"You said you'd come back to me but it's not true!" the bereaved woman wailed between tears on Monday, as she led the funeral procession of one of the 42 men killed by Mexican federal security forces at a ranch held by a drug cartel.
Clutching a photo of the deceased — a middle-aged man with brown skin and a moustache whom mourners referred to only as "El Blanco" — the woman walked directly behind the hearse, an ostentatious black-and-chrome stretch Hummer, down Avenida Madero to the local cemetery of Ocotlan, Jalisco.
The men killed at the ranch in Michoacan state were largely from Ocotlan, mostly young men in their late teens or early twenties.
'There was not one single execution.'
Authorities say they belonged to the Jalisco New Generation Cartel, or CJNG in Spanish, the violent group that ambushed federal forces in this same town in March, provoking a ferocious, two-hour shootout that left eleven people dead. The vast majority of the dead in Friday's incident were from Jalisco, and at least 25 were reportedly residents of Ocotlan.
On Monday, federal officials repeated their claim that the dead in the ranch killings were armed combatants who shot at authorities — and not victims of another possible government massacre such as those seen in less than a year in Tlatlaya, Iguala, and Apatzingan.
Mexican federal police chief Enrique Galindo and national security commissioner Monte Alejandro Rubido hit the airwaves on Monday morning to deny the accusations.
"There was not one single execution, I can say that categorically," Galindo said in a televised interview.
Meanwhile in Ocotlan, some locals said many of the young men took off one day with offers for work, and promised to return. But further details were difficult to come by. A sense of fear and silence prevailed among Ocotlan residents.
Another 300 people followed the woman grieving for "El Blanco," including marching musicians playing traditional banda songs and almost two dozen tough-looking young men on motorbikes and scooters. One biker had tattoos on his face. Another wore a lucha libre-style mask.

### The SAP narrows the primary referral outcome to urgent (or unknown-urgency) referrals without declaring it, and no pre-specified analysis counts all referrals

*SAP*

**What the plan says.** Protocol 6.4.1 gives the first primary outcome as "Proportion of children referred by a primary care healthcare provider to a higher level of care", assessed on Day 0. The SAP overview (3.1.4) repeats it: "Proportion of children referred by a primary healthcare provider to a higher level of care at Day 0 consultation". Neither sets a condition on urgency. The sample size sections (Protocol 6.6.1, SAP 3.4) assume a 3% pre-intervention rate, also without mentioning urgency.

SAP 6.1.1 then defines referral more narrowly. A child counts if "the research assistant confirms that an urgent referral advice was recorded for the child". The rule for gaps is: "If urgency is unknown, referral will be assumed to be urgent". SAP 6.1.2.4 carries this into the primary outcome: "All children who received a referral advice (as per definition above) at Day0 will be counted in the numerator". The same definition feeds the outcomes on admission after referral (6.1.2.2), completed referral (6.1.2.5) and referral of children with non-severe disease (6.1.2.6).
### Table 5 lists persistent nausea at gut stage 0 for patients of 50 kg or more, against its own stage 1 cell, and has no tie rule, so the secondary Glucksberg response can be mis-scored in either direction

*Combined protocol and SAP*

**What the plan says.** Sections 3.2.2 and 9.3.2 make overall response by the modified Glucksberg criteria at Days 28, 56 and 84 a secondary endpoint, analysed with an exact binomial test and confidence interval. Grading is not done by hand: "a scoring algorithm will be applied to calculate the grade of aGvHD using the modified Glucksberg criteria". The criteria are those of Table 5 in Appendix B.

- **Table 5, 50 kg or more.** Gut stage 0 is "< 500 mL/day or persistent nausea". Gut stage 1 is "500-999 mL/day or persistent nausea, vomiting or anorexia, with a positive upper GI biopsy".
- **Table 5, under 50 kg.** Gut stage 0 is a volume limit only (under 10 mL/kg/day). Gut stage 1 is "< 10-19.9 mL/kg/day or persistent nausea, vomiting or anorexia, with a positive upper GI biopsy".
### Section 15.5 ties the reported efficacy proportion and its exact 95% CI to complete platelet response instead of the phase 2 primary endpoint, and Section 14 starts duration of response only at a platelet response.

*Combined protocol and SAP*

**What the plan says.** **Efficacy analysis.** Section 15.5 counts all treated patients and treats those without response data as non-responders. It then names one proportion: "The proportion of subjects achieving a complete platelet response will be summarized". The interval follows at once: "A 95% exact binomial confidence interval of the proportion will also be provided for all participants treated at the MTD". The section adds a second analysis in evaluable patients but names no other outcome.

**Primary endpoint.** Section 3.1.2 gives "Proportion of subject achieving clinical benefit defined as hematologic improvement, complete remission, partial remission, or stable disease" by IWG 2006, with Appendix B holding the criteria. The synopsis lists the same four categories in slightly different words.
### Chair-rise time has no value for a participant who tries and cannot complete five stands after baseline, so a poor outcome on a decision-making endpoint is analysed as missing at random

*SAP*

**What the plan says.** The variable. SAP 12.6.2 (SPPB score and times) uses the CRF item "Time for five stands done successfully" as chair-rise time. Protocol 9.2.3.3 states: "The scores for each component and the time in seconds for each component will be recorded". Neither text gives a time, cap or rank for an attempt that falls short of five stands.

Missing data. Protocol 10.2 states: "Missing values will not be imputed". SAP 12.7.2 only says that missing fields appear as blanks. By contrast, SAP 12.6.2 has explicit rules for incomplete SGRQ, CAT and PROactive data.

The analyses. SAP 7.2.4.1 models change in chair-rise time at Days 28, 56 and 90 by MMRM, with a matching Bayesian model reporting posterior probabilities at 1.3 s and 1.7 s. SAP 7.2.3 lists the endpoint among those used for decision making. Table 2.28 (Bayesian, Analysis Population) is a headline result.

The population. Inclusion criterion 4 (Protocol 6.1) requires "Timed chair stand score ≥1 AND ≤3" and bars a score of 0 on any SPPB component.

Troubling inconsistencies are hovering over the case of the battle at Rancho El Sol, raising doubts about the use of force by Mexico's government against alleged criminals or even unarmed civilians.
All the men at the ranch in Tanhuato were armed, and all of those who were killed had fired, Rubido said in one of the interviews. "They were all shooting."
However, while 42 of those men were killed, only 40 weapons were recovered. A grenade launcher found, the police chief admitted, had not been fired. The three suspects captured there admitted to belonging to the CJNG, Rubido said.
Only one police officer died in the fight, which began after a chase on the federal highway between Guadalajara and Morelia. Photographs that were leaked from the scene showed some dead men lying face-down; others are seen holding weapons in one photograph, and not in another of the same victim.
The Jalisco gang may have received training from an established military insurgency.
Galindo attributed the lopsided toll to the superior training and equipment of Mexico's security forces, implying in statements that the gunmen for the Jalisco cartel were unprepared to use their own arms.
They was a "recruitment of some people that do not have experience in the use of weapons, maybe, although they were convinced of what they were doing, confronting the police, confronting the army," Galindo said.
That didn't sound like the Jalisco cartel that residents of western Mexico know too well. The gang has shown willingness — and skill — at killing federal security forces this year. Recent frontal attacks from the Jalisco cartel in March, April and May have killed a total of 32 army, federal, or police personnel.